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FaceTime, Skype, Loom, and the various other video-chat apps have been critical pieces of technology for connecting with friends and having more meaningful professional conversations. Honestly, I have more face-to-face meetings on Loom in a day than I have physical interactions.

However, what’s the evolution of video conferencing apps? Are we even in need of an evolution?

There is, in fact, an evolution, called Holoportation, and after you see it you’ll definitely want it. Microsoft made the concept of holoportation very compelling two years ago in this video. Basically, holoportation takes the best part of video communication (which is being able to talk face-to-face with someone across the globe) and adds in a pseudo-element of physical connection we love.

Holoportation allows you to teleport a real-time, 3D hologram of your body for a conversation anywhere. Believe it or not, it’s practical and useful across a variety of settings.

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Holoportation in Healthcare.

Back in 1993, a research paper titled, A Vision of Telepresence for Medical Consultation and Other Applications imagined holoportation as a means for doctors, surgeons, and medical professionals to remotely weigh-in on medical diagnoses and treatments. Long before we had video-chat apps like Skype, Henry Fuchs and Ulrich Neumann envisioned an apparatus consisting of dozens of fixed cameras above an operating table, which would tether all the camera feeds together into a 3D hologram that a doctor anywhere in the world could tune into and lend a second set of eyes during surgery.

Although this early application of holoportation technology would be unsuccessful at creating a real-time, 3D hologram for medical purposes, it laid the groundwork for possibility.

Nearly 25 years later, with commercial augmented reality glasses in full-swing, an AR company called Aetho would build upon the vision of Henry Fuchs. Using an application called Thrive on the HoloLens, doctors from three different continents met in a physical operating room to discuss a patient’s diagnosis and further medical treatment. So instead of digitizing the human patient, they digitized the physicians. You can see the video below:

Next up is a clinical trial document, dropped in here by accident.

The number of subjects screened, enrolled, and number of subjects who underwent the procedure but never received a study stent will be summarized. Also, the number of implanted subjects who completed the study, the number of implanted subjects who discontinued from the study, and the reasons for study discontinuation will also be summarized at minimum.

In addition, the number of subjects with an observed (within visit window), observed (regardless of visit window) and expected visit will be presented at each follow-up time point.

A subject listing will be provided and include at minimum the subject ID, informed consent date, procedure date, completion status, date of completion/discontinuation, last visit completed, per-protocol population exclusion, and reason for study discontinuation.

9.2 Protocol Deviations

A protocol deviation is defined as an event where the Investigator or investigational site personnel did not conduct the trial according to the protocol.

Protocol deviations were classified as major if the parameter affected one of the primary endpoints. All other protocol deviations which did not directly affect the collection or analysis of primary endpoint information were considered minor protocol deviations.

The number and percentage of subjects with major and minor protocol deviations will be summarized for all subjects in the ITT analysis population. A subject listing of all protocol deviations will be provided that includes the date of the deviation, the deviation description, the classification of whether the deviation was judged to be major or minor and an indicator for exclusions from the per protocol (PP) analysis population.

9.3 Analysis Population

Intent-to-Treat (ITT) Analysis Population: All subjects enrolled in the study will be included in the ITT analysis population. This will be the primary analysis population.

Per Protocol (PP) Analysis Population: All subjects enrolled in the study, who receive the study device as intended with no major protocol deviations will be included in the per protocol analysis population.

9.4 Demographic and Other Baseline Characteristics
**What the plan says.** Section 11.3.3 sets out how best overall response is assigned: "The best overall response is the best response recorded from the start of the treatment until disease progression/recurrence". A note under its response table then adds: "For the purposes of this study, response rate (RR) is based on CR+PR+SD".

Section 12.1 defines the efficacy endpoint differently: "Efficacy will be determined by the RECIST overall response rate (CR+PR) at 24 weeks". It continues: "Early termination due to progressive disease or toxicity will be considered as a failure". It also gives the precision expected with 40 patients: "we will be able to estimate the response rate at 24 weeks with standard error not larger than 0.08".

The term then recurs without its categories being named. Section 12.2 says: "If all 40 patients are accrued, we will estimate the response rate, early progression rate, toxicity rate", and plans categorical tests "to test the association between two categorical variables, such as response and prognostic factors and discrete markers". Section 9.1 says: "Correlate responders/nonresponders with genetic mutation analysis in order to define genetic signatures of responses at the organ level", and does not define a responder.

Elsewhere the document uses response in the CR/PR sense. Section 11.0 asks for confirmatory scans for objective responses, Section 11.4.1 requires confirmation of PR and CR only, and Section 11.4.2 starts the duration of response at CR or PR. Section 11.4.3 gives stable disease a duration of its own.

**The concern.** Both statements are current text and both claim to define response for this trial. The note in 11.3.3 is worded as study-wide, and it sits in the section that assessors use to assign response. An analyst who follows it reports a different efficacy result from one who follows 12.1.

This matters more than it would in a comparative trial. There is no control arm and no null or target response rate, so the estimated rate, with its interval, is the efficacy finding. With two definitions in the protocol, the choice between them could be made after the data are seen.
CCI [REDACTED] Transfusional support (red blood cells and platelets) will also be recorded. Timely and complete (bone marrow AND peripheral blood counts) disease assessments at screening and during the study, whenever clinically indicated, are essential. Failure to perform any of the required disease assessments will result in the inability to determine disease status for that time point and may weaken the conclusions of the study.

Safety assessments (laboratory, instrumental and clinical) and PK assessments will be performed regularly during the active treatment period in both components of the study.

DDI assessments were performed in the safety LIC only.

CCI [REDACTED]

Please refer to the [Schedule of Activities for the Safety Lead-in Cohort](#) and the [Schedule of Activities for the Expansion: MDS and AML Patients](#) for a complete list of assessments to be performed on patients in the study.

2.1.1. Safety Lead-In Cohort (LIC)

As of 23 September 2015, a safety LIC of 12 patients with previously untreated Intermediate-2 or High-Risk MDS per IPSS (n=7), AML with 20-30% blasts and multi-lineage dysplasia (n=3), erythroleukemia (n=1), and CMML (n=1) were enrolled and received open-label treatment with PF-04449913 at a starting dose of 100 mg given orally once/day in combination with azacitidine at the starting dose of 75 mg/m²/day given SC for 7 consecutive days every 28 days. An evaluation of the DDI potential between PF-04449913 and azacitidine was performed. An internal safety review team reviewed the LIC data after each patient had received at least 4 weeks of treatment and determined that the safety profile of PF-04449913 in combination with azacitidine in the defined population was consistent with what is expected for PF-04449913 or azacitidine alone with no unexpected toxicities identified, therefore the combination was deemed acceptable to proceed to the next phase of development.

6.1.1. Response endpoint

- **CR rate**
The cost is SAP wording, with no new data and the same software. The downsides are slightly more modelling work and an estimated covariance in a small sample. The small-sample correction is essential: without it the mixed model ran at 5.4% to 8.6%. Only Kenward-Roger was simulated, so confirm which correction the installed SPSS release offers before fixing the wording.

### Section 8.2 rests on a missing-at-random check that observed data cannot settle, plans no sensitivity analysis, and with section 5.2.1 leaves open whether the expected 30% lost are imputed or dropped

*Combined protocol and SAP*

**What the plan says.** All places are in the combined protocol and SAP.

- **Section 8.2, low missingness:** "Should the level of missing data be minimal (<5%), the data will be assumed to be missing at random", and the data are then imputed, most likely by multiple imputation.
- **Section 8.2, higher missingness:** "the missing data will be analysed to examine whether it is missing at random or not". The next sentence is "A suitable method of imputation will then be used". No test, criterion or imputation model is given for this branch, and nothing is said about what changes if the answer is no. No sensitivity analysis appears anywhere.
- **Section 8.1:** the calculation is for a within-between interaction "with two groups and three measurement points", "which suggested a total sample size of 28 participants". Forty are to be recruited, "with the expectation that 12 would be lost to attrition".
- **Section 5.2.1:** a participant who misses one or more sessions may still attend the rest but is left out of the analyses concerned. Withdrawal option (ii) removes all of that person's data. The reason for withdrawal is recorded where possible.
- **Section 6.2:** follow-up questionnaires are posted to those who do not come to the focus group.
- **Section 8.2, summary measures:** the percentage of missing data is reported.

Along the same vein, we’re seeing how this could be used for communication between patients and their doctors. Silver Chain Group, in this video, unveiled an application for the HoloLens which essentially reinvigorates the ability for doctors and nurses to make house calls and easily access data on the patient.

I can see this being particularly useful for patient assessment from remote specialist doctors. Incredible health systems like Mayo Clinic often have the best resources to treat rare diagnoses. People that want the best care travel there just for a meeting. Holoportation could make this process a lot simpler.

The third notable use case of holoportation in healthcare is for the purposes of teaching. Anima Res developed a mixed reality application called Insight Heart, which makes it possible to visualize the heart in its natural state and see conditions that one would not be able to present in a textbook or that are rarely encountered in reality. In a way, they’re transporting potentially hundreds of students directly into the operating room without getting in the way or being confined to watching a 2D television screen or textbook.

Overall, given that 77% of the US population has a smartphone, telemedicine has allowed patients to use their smartphones to meet with their physician. However, as the market penetration of AR glasses increases, I see telemedicine evolving alongside holoportation technology.

Holoportation for Business.

Pop culture has given us some of the clearest visions of what holoportation could one day look like. In the context of popular films, holoportation has been used to facilitate meetings between high profile people. For instance, in many of the Star Wars movies when the situation calls for a meeting of the minds, members of the Jedi High Council holoport to a meeting ground to make crucial decisions:

Similarly, this happens in the movie Kingsman:

In my opinion, facilitating professional meetings is one of the clearest and most practical directions for holoportation to take. Leading the charge in this domain is an AR company called Spatial, who specializes in turning the workspace around us into collaborative augmented space. They are by far the most compelling company to spearhead this type of interaction:

More than five times a month, I travel to meet with clients and potential business because I know that face-to-face interaction goes very far in making deals happen. Although I don’t think I’d holoport anywhere for a first time meeting, subsequent meetings could definitely take place this way while still feeling as though I got a form of in-person interaction.

In the long-term, I’m extremely bullish on what holoportation and other AR technology can bring us. The competition between Magic Leap and HoloLens is going to push this technology further into the consumer mainstream.

Running at a price tag of $3,500, HoloLens is focusing on creating a lot of professional experiences. Magic Leap just launched the first cohort of their Independent Creators Program – which awards developer grants between $20k and $500k to build out their ecosystem of experiences. We’ve also got Bose pioneering audio-only augmented reality and North’s consumer-friendly AR smart glasses.

Augmented Reality is a long-awaited technology that is beginning to get exciting again. I, for one, am in it for the holoportation.

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